This site is supported by donations to The OEIS Foundation.

 Please make a donation to keep the OEIS running. We are now in our 55th year. In the past year we added 12000 new sequences and reached 8000 citations (which often say "discovered thanks to the OEIS"). We need to raise money to hire someone to manage submissions, which would reduce the load on our editors and speed up editing. Other ways to donate

 Hints (Greetings from The On-Line Encyclopedia of Integer Sequences!)
 A266201 Goodstein numbers: a(n) = G_n(n), where G is the Goodstein function. 33
 0, 0, 1, 2, 83, 1197, 187243, 37665879, 20000000211, 855935016215, 44580503598539, 2120126221988686, 155568095557812625, 6568408355712901455, 295147905179358418247, 14063084452070776884879 (list; graph; refs; listen; history; text; internal format)
 OFFSET 0,4 COMMENTS To write an integer n in base-k hereditary representation, write n in ordinary base-k representation, and then do the same recursively for all exponents which are greater than k. For example, the hereditary representation of 132132 in base-2 is: 132132 = 2^17 + 2^10 + 2^5 + 2^2 = 2^(2^4 + 1) + 2^(2^3 + 2) + 2^(2^2 + 1) + 2^2 = 2^(2^(2^2) + 1) + 2^(2^(2+1) + 2) + 2^(2^2 + 1) + 2^2. Define B_k(n) to be the function that substitutes k+1 for all the bases of the base-k hereditary representation of n. E.g., B_2(101) = B_2(2^(2^2 + 2) + 2^(2^2 + 1) + 2^2 + 1) = 3^(3^3 + 3) + 3^(3^3 + 1) + 3^3 + 1 = 228767924549638. (Sometimes B_k(n) is referred to as n "bumped" from base k.) The Goodstein function is defined as: G_k(n) = B_{k+1}(G_{k-1}(n)) - 1 with G_0(n) = n, i.e., iteration of bumping the number to the next larger base and subtracting one; see example section for instances. Goodstein's theorem says that for any nonnegative n, the sequence G_k(n) eventually stabilizes and then decreases by 1 in each step until it reaches 0. (The subsequent values of G_k(n) < 0 are not part of the sequence.) LINKS Eric Weisstein's World of Mathematics, Goodstein sequences EXAMPLE Compute a(5) = G_5(5): G_0(5) = 5; G_1(5) = B_2(G_0(5))-1 = B_2(2^2+1)-1 = (3^3+1)-1 = 27 = 3^3; G_2(5) = B_3(G_1(5))-1 = B_3(3^3)-1 = 4^4-1 = 255 = 3*4^3+3*4^2+3*4+3; G_3(5) = B_4(G_2(5))-1 = B_4(3*4^3+3*4^2+3*4+3)-1 = 467; G_4(5) = B_5(G_3(5))-1 = B_5(3*5^3+3*5^2+3*5+2)-1 = 775; G_5(5) = B_6(G_4(5))-1 = B_6(3*6^3+3*6^2+3*6+1)-1 = 1197. PROG (PARI) (B(n, b)=sum(i=1, #n=digits(n, b), n[i]*(b+1)^if(#n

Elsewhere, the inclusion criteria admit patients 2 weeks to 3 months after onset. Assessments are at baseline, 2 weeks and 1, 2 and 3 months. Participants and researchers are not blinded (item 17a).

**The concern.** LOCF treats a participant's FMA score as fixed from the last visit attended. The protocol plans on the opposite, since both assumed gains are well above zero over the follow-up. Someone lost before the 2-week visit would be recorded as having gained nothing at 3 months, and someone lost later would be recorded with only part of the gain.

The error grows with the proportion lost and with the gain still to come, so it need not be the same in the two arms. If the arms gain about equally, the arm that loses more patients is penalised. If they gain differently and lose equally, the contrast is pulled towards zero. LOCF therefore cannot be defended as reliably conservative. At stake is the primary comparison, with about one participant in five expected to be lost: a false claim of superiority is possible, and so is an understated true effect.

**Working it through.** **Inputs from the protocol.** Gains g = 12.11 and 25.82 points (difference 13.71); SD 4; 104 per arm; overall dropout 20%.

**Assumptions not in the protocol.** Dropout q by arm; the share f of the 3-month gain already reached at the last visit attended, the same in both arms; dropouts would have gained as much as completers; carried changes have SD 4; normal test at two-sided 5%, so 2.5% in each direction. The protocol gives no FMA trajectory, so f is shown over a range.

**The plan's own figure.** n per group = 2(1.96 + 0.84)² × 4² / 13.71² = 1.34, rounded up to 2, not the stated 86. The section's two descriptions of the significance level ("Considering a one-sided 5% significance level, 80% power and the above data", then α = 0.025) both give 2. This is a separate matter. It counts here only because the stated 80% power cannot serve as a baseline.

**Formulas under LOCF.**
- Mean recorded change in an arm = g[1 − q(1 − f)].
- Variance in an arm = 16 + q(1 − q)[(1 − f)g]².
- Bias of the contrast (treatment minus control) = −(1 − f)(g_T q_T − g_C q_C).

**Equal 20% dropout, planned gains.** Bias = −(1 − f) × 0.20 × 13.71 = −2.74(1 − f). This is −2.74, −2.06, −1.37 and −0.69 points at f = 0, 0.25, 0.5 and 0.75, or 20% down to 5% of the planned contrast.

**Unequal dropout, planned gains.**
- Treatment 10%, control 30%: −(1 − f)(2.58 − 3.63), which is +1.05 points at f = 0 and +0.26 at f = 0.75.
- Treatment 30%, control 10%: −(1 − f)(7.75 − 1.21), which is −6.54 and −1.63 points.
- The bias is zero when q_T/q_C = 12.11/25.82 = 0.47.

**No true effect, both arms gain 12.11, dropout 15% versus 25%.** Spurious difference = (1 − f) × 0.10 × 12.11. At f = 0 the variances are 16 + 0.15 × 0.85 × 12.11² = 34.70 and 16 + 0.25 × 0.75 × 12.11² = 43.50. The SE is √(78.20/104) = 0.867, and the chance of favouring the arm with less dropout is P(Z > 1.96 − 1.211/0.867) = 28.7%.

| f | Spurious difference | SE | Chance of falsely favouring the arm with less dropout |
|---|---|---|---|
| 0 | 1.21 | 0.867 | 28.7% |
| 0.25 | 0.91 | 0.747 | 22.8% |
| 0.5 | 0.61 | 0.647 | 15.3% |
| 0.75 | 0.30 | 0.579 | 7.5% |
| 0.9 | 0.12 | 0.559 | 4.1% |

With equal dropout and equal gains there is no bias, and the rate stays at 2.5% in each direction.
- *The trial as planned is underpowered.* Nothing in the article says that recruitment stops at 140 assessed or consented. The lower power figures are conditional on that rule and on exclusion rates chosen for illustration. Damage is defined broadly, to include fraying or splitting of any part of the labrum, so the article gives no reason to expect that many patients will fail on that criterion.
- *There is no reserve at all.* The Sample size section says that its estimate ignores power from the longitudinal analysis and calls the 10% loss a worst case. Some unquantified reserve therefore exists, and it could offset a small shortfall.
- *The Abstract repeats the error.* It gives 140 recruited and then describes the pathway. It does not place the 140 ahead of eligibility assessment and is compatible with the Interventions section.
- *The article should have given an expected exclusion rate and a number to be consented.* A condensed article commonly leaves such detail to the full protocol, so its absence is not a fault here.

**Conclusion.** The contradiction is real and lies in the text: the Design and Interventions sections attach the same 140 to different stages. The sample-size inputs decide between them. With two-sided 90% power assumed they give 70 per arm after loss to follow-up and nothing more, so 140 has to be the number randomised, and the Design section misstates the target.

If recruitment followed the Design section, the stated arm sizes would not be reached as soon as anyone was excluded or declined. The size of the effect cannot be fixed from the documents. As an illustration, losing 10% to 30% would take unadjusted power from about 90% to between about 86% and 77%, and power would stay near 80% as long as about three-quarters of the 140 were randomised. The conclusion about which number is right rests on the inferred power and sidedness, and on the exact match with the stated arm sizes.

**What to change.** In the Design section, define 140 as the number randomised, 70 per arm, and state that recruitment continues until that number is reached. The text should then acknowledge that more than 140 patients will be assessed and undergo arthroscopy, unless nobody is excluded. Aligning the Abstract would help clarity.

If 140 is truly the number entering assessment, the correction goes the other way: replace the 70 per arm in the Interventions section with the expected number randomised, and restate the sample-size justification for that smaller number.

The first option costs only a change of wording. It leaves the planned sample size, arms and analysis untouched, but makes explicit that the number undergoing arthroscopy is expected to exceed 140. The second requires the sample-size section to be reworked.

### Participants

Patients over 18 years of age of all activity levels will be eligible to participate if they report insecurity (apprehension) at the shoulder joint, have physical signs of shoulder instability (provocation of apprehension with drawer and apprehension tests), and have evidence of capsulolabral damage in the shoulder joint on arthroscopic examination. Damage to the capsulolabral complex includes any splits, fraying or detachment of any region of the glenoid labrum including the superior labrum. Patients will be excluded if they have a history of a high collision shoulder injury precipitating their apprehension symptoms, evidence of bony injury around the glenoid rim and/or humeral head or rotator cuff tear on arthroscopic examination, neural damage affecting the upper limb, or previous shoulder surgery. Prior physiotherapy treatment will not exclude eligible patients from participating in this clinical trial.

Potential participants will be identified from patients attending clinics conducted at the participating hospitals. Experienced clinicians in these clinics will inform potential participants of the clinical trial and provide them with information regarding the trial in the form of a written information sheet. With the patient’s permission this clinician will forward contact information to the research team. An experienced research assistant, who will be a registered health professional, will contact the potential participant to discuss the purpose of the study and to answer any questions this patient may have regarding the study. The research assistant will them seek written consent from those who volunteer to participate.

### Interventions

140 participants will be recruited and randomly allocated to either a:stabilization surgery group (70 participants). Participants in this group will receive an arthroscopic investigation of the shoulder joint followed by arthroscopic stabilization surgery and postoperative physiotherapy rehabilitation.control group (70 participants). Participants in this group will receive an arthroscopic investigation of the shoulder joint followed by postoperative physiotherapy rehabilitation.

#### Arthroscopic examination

Lookup | Welcome | Wiki | Register | Music | Plot 2 | Demos | Index | Browse | More | WebCam
Contribute new seq. or comment | Format | Style Sheet | Transforms | Superseeker | Recent
The OEIS Community | Maintained by The OEIS Foundation Inc.

Last modified December 14 19:27 EST 2019. Contains 329987 sequences. (Running on oeis4.)